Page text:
A new report from The National Center on Family Homelessness concludes that “the challenges of single parenting” is one of the leading causes of homelessness. This conclusion makes sense. Single-parenthood drastically increases the likelihood of poverty and the risks of negative outcomes for children.
Tragically, today more than 40 percent of children are born outside of marriage. Five decades ago, it was less than 10 percent. The surge in unwed childbearing is troubling, considering a child born and raised by a single parent is five times more likely to be poor than a child raised in an intact home.
>>> On Thursday, Nov. 20, The Heritage Foundation will hold its 2014 Antipoverty Forum in Washington, D.C., featuring speakers such as Sen. Tim Scott, R-S.C., and Fox News’ Juan Williams. Details here.
Why would marriage have such an effect on child poverty? Because two parents working together generally can support a family better than one parent working alone. Marriage keeps parents, particularly fathers, and their resources connected to their children. Also, married households bring in significantly more money not only because there are two parents, but because married men tend to earn more and work more.
However, poverty is not the only consequence. Social science research again and again confirms that children tend to do best with their married mother and father. Children without a married mother and father are twice as likely to be arrested for a juvenile crime, twice as likely to be treated for emotional and behavior problems and twice as likely to be suspended or expelled from school. Boys who grow up without their father are more likely to be imprisoned. When their fathers are absent, girls are seven to eight times more likely to experience a teenage pregnancy. Growing up in a single-parent household—or in a community where the majority of households are single-parent—is one of the biggest impediments to future mobility and opportunity.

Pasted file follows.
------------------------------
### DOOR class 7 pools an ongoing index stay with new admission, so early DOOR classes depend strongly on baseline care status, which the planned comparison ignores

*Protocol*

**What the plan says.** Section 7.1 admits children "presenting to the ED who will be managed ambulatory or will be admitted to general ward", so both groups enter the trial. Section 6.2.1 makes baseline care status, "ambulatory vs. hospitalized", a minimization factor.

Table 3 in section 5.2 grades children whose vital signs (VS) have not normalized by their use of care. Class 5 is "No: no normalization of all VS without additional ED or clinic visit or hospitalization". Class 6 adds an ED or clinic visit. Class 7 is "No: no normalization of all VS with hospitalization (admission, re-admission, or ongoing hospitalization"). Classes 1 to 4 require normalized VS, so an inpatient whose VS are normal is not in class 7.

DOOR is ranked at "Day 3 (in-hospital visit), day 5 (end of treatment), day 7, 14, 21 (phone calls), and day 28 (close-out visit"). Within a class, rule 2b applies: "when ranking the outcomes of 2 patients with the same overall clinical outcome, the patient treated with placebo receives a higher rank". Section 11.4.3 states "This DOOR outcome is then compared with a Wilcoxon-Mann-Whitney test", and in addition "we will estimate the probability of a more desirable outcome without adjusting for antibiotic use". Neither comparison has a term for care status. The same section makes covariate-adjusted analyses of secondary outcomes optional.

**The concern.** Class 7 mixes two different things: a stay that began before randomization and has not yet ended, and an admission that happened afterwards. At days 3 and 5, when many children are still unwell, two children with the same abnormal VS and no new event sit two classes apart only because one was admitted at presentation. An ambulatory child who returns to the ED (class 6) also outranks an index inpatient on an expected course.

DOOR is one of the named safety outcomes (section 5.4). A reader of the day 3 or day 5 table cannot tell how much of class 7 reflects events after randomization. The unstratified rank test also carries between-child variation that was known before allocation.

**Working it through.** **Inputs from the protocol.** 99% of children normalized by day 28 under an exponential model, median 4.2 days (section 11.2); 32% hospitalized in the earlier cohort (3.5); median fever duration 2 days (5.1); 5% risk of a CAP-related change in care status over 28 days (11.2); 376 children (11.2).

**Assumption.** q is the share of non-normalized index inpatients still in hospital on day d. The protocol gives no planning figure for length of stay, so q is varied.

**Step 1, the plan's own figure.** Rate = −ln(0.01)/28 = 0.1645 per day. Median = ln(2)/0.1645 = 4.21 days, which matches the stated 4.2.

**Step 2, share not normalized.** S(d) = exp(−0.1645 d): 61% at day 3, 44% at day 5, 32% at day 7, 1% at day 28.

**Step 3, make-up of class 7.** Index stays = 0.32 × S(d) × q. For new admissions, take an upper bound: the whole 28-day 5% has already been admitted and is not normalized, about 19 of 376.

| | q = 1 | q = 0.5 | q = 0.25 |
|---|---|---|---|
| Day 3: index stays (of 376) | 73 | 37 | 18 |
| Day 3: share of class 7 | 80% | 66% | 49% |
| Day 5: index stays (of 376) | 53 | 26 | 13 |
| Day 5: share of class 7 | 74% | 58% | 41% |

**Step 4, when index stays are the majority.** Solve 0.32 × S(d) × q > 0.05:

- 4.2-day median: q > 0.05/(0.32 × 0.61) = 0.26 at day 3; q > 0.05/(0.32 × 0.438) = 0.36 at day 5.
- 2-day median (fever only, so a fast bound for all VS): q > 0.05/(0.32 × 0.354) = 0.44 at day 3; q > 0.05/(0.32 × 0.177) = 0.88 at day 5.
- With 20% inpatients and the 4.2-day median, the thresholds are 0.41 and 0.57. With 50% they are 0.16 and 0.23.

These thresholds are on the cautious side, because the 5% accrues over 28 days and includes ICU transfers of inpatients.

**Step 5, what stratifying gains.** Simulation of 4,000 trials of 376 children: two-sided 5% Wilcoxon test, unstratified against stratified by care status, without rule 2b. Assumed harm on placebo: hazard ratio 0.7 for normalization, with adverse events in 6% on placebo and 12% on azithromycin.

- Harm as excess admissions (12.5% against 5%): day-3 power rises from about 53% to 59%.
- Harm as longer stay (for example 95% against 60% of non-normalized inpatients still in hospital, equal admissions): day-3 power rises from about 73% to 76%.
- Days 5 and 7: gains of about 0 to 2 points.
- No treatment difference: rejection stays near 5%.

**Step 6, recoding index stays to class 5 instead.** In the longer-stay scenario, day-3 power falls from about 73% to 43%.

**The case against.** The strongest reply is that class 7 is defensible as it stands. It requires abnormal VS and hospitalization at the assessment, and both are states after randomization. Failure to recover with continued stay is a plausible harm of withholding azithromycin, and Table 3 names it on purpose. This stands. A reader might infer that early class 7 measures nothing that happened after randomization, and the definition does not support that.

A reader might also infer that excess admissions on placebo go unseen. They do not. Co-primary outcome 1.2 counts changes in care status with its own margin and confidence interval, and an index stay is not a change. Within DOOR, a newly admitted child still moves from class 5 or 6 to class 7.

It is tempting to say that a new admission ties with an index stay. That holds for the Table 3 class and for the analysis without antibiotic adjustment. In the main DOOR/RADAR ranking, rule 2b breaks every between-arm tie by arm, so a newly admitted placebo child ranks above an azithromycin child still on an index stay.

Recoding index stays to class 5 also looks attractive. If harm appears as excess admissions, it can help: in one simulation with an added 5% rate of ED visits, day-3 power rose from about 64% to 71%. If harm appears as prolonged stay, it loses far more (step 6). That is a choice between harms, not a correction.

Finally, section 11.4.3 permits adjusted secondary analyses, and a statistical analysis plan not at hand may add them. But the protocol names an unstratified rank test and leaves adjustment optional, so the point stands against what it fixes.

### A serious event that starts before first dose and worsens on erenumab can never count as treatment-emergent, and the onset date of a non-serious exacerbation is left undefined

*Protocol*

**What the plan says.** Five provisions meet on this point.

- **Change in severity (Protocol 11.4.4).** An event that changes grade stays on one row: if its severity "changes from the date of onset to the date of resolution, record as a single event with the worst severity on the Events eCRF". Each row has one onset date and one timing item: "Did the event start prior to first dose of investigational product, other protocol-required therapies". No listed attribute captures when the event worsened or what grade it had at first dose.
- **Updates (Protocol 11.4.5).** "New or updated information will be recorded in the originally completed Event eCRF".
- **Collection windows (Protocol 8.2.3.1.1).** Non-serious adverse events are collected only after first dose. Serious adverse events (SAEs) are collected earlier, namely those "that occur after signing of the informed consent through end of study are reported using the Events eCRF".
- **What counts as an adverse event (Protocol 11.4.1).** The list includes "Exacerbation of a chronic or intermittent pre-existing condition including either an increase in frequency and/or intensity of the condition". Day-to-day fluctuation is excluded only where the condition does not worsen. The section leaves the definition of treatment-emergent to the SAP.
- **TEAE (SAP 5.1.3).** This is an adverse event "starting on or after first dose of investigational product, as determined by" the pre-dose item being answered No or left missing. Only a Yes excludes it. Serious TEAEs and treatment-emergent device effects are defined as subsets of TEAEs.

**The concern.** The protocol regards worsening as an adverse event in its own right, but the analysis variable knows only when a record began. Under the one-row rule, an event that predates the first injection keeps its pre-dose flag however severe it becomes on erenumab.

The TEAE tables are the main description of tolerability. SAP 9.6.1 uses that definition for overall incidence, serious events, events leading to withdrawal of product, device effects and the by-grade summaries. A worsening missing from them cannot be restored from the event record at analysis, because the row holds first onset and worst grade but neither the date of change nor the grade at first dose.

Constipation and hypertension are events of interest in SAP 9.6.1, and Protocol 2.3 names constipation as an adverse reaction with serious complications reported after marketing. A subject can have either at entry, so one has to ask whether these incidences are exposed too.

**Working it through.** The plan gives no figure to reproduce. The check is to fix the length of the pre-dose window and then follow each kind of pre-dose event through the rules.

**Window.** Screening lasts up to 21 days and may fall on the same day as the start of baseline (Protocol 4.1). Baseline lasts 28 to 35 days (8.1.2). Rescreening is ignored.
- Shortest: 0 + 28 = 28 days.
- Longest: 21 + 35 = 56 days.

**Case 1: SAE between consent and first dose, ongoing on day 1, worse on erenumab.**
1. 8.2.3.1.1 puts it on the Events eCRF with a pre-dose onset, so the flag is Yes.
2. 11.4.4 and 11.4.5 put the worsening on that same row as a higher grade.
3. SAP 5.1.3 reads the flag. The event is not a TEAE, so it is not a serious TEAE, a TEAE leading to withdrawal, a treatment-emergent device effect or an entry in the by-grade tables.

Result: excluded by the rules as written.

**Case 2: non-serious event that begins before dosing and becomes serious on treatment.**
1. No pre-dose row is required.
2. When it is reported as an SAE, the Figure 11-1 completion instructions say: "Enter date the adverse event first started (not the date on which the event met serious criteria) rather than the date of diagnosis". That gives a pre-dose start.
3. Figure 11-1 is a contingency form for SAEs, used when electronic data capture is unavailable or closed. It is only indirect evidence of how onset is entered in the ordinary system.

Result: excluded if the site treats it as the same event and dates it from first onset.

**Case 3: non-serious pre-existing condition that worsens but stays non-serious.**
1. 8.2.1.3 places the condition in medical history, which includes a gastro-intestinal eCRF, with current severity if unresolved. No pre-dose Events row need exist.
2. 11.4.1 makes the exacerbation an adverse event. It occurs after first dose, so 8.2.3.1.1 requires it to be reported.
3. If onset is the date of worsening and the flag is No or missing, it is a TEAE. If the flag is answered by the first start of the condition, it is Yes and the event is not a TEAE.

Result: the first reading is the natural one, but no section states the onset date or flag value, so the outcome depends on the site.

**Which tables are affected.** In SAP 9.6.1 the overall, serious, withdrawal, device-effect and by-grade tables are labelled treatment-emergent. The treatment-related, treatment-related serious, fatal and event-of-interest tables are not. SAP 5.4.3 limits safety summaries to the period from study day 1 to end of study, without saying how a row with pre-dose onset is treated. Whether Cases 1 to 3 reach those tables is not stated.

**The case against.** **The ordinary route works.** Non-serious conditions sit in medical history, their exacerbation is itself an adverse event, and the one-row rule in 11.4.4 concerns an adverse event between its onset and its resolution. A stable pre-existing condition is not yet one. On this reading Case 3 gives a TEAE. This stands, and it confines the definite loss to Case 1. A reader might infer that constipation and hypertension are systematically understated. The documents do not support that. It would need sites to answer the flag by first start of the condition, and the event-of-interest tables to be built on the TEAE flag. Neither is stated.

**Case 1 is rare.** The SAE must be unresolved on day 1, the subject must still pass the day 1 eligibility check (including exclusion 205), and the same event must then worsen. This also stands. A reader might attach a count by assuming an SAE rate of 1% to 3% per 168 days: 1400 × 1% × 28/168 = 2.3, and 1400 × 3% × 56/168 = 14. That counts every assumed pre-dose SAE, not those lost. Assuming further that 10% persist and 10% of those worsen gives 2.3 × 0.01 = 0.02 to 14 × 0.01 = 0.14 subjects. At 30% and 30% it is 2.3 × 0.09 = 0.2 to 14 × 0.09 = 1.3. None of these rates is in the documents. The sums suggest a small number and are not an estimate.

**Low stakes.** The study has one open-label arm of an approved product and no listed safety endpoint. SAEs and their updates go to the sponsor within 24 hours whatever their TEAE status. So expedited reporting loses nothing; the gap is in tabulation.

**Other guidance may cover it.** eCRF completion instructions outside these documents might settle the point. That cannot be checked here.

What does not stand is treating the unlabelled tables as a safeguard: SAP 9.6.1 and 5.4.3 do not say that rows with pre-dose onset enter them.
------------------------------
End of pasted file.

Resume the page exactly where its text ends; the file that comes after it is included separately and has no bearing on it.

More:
An essential component of reducing childhood poverty—including childhood homelessness—should be efforts to increase the percentage of children born to their married mother and father. Unfortunately, the welfare system penalizes marriage and creates incentives against couples committing to one another. As Heritage Senior Fellow Robert Rector explains in his new paper: “For example, if a single mother who earns $20,000 per year marries a man who earns the same amount, the couple will typically lose about $12,000 a year in welfare benefits. In effect, the welfare system makes it economically irrational for most low-income couples to marry.”
It’s time for policymakers to reduce marriage penalties in the welfare system and for leaders at every level to work to strengthen marriage.